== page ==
These relationships are social protective factors, according to Barrett and Turner Noluthando immediately set goals in the initial stages of therapy to open up more with othersmaking known her motivation to feeling better and improving her level of functioning. The model was adapted from a Cognitive Behavioural Therapy model of anxiety disorders. According to Mooreythe model for depression was developed based on a CBT understanding of maintenance factors in depression. The model is considered useful in conceptualising cases and when used in treatment planning, when working with depression.

Automatic negative thinking is the negative thoughts one experiences in any given event or situation that are biased from a negative perspective.

Cognitive distortions and their misinterpretations also fall within this cycle. The cycle of rumination involves thinking about a negative event, in which thoughts are about what one could have done differently, how it happened and what went wrong. Ruminations may form part of the past or present, as part of this cycle. Self-attacking describes how one persistently attacks and provides criticism to the self. Mood and emotion as a cycle involves feeling in a low mood, feelings of sadness and emptiness, anxiety and irritability.

This leads to further self-attacking. The withdrawal and avoidance cycle is a significant maintenance factor in depression. When a person is in a depressed mode, they may feel worthless and may have thoughts of failure, which results in less engagement in activities than what they used to take part in and enjoy.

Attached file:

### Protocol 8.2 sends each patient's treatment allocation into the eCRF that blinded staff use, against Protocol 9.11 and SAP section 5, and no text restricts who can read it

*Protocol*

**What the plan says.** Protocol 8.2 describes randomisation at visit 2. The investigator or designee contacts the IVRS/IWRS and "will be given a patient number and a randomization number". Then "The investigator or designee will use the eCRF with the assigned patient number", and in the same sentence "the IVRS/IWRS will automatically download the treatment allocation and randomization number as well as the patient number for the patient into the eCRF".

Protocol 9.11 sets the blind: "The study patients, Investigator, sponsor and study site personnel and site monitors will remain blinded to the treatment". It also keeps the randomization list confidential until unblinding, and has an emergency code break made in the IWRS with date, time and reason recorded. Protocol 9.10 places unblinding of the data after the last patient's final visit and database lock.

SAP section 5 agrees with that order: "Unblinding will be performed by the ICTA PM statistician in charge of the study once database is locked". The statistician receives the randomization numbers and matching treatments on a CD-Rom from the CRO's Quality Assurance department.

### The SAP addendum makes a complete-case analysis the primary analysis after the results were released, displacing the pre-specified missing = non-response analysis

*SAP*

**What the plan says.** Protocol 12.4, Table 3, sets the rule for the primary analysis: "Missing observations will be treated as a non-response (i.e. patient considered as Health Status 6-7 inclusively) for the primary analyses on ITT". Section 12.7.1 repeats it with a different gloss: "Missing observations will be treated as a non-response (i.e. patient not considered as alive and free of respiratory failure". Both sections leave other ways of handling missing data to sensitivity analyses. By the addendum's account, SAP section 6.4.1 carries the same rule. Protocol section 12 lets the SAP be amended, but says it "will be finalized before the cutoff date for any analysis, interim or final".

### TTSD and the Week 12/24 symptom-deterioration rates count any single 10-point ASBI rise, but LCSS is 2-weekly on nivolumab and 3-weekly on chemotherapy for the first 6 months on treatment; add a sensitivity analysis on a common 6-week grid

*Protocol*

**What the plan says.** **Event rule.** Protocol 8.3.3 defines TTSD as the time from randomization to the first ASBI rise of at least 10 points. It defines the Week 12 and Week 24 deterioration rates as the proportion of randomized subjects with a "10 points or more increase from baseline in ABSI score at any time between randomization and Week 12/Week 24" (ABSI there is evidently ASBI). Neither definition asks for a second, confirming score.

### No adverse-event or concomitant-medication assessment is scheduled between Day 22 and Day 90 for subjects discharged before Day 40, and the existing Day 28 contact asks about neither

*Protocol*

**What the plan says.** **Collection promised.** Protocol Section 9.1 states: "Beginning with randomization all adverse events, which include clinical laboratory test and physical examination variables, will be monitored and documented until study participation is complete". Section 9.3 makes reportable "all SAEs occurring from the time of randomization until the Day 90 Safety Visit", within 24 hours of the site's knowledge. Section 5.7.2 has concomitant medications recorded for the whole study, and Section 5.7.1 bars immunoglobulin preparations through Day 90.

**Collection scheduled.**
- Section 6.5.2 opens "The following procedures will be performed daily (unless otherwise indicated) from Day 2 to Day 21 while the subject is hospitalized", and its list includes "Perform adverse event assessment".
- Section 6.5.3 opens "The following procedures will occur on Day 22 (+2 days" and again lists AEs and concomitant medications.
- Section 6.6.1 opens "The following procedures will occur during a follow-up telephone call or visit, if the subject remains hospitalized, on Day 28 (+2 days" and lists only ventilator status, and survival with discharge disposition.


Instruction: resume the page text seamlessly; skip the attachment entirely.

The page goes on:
The disengagement of activities prevents the negative thoughts from being tested and reduces the possibility of finding pleasure in activities that one enjoys. The unhelpful behaviour cycle describes behaviours that try to compensate for unpleasant feelings and negative beliefs. The cycle of motivation and physical symptoms describes the biological symptoms of depression and may lock the person into the depressive mode.

Feelings of inadequacy may result in the person with depression, leaving them with feeling worthless and with nothing to offer. The environment also forms part of the six cycles and may trigger and maintain depression. The six cycles do not naturally occur in a step-by-step fashion and clients will not necessarily fall into all six cycles Moorey, Her ruminations include thoughts of feeling as though she is to blame and feelings of guilt, as she feels that perhaps she could do something different to change the circumstances within her family.

She then places much pressure and responsibility on herself for aspects of her life that are beyond her control. Her mood and emotions include feelings of being depressed, guilt, irritability, inadequacy, and suppression from having any feeling.

The unhelpful behaviours that she engages in are her inactivity, the suicide attempt she made earlier in the year, not eating, and avoiding her feelings.

The Treatment Plan [ TOP ] In working with Noluthando, I experienced difficulty in following a treatment model strictly, and this will further be elaborated on through the discussion on what happened in therapy, below. The reasons that I found implementing the therapy model difficult at times, was that often Noluthando was in an uncommunicative state and I feared developing a further barrier between us, and at times, it felt inappropriate and damaging to the relationship.